Sassafras is a hallucinogen that’s also known as methylenedioxyamphetamine (MDA). You might also hear it called sass or sally.

It’s derived from the oil of the sassafras plant. The high comes from the active ingredient in the oil, called safrole. Safrole is also the key ingredient in MDMA, aka ecstasy or molly.

It’s a mild empathogen. That means it promotes feelings of closeness, affection, and empathy. Some people consider it a gentler version of molly, but that’s not exactly accurate (more on this later).

Sassafras causes your brain to release the chemicals serotonin, dopamine, and norepinephrine. Together, these chemicals have a few different effects.

In addition to feelings of closeness and empathy, it can also cause:

  • euphoria or extreme pleasure
  • excitement
  • increased energy
  • confidence

But it isn’t all unicorns and rainbows. It can have some not so pleasant effects, too.

These include:

Sassafras and molly have a lot of similarities beyond their almost identical chemical names.

Sassafras is actually a minor metabolite of molly. In fact, commonly used molly tests, including the Marquis reagent, can’t differentiate between the two. They also cost about the same. Sassafras is sometimes sold as molly, too.

Their highs, on the other hand, are different. Both drugs are stimulant hallucinogenic empathogens, but molly gives you more of the lovey feels while sassafras produces a heavier high with more energy and visual effects. The effects of sassafras tend to last longer, too.

Sassafras usually comes in pill form. It can also be found in capsules or white powder that are consumed or sniffed. The powder is thought to be more potent than pills.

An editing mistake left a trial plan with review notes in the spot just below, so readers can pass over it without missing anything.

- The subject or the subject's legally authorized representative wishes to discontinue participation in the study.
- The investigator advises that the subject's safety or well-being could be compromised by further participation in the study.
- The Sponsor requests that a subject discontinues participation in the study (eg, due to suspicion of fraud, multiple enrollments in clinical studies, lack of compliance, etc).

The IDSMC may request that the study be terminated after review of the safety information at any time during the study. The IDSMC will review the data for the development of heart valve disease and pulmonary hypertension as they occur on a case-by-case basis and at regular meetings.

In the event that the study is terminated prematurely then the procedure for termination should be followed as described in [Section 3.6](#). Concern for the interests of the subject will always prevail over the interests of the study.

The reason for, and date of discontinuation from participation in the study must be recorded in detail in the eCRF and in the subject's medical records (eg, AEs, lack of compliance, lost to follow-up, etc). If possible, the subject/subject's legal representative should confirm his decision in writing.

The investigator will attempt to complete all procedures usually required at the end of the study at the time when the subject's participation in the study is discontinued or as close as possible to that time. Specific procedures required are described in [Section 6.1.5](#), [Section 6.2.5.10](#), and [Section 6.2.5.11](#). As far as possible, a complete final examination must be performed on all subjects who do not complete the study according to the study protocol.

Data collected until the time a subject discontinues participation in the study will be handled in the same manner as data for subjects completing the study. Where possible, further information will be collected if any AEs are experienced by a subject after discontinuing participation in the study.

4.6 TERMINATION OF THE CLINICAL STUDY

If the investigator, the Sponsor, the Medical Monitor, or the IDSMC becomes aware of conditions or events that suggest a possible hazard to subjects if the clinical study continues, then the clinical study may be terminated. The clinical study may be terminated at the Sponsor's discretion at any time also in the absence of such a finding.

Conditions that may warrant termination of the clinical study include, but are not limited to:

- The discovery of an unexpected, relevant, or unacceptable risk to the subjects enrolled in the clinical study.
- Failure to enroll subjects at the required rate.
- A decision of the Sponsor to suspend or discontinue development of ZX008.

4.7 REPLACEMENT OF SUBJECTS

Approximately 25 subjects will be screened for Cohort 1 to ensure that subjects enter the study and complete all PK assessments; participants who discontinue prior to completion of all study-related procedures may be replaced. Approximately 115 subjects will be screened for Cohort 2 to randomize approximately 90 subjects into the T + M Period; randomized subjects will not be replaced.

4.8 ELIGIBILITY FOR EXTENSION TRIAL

Not all batches are exactly the same and can vary depending on the source. Ingredients can also vary, even if you think you’re getting “pure” sassafras. As with other drugs, pills or powder are sometimes cut with other toxic chemicals.

You can expect to feel the effects of sassafras within 20 to 90 minutes of taking it, according to anecdotal reports.

A sassafras high can last from 2 to 5 hours, depending on the dose. The aftereffects or “comedown” tend to last about an hour.

Keep in mind that most people describe the comedown as not being very pleasant. Feelings of fatigue and depression are common and can linger for a few days.

Along with some unpleasant side effects, sassafras also carries the risk of overdose and addiction.

Safrole, the active ingredient in the sassafras drug, is classified as a cancer-causing substance. It’s been linked to liver cancer and tumor growth in animal studies.

Older studies have shown that sassafras destroys serotonin and dopamine receptors in the brain, which can cause a condition called anhedonia. This refers to not being able to feel pleasure.


Sassafras can interact with a range of other substances, including over-the-counter (OTC) medications.

Here’s a list of things that have potentially dangerous interactions with sassafras:

Underlying conditions

The effects of sassafras can also be risky for people with certain underlying medical conditions, including physical and mental health conditions.

These include:

Nope, and that’s another big risk with sassafras.

It’s a Schedule I drug in the United States. Schedule I drugs are considered to have no accepted medical use and have a high potential for misuse. It’s illegal to buy, possess, manufacture, or distribute it.